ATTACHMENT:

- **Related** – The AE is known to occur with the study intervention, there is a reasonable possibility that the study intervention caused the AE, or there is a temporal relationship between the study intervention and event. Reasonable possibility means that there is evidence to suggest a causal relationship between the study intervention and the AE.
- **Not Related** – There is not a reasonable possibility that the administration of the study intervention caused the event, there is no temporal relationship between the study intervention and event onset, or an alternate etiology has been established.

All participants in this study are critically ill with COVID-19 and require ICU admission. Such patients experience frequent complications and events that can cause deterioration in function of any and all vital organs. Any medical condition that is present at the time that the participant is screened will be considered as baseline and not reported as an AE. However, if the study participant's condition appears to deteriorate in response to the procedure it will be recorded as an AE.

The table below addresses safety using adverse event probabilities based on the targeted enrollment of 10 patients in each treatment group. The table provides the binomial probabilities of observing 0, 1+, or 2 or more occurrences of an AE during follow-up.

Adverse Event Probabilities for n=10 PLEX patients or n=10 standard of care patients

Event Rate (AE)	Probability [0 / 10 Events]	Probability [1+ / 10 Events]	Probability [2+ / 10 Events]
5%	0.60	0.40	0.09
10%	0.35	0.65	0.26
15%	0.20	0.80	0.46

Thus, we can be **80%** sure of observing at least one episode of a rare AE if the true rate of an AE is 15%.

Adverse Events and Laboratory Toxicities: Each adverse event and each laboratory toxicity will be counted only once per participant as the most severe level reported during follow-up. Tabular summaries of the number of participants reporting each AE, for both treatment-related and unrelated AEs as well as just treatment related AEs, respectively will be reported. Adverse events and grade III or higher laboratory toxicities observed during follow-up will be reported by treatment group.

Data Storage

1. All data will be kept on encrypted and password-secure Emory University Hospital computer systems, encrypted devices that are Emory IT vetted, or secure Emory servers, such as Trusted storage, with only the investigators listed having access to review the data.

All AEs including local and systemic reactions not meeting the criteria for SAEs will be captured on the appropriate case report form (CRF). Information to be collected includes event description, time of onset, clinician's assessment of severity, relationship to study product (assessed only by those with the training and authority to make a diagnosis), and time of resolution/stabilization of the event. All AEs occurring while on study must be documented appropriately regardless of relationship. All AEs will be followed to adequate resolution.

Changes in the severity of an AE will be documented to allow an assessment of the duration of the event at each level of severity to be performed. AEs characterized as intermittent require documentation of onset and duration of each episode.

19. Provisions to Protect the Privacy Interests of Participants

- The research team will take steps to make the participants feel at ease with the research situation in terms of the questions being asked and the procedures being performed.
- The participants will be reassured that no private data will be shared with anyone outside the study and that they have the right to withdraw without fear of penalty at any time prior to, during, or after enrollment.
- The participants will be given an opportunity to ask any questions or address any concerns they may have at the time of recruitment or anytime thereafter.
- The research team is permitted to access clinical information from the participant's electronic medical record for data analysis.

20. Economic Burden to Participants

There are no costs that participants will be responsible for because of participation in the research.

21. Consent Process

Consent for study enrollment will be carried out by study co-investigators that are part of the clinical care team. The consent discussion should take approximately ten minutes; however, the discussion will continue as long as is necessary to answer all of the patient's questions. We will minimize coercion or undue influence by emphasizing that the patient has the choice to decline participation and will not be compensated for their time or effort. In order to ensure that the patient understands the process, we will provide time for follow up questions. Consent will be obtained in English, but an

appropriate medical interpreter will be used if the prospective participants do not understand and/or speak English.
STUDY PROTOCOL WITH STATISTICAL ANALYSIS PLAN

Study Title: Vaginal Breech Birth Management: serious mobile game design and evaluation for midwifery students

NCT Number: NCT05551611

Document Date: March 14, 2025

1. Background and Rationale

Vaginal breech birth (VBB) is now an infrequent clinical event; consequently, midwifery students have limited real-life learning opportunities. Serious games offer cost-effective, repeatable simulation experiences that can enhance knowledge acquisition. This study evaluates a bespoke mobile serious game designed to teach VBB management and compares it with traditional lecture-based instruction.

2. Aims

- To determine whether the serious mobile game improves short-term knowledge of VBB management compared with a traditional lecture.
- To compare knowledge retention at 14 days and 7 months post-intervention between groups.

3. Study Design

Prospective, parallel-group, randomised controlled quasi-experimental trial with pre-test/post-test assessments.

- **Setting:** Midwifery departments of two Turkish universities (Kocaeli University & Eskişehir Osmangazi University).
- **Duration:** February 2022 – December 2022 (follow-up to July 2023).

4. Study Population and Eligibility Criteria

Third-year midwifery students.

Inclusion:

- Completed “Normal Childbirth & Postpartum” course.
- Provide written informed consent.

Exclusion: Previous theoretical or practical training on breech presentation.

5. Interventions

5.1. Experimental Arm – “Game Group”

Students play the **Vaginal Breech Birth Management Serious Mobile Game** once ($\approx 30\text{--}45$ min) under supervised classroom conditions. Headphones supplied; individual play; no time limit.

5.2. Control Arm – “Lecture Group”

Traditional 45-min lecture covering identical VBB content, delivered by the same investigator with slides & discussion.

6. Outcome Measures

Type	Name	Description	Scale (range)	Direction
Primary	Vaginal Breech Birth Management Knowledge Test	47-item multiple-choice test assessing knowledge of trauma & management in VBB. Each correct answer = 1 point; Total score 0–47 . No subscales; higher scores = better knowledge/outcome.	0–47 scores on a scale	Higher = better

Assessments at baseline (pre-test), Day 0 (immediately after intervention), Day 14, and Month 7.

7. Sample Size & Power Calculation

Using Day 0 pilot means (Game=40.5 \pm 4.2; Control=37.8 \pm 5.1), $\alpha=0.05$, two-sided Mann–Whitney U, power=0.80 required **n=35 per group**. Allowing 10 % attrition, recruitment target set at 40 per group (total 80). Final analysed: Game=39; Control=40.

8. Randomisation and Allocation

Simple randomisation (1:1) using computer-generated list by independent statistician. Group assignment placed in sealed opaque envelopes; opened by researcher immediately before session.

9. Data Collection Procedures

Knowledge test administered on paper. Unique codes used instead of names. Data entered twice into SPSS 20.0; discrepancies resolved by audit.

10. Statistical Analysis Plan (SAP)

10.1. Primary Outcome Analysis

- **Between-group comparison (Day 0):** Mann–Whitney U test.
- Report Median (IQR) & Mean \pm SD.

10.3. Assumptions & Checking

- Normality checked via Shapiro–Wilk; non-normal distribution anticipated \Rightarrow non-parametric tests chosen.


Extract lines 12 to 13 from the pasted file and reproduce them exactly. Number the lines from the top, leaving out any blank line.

Data Storage

1. All data will be kept on encrypted and password-secure Emory University Hospital computer systems, encrypted devices that are Emory IT vetted, or secure Emory servers, such as Trusted storage, with only the investigators listed having access to review the data.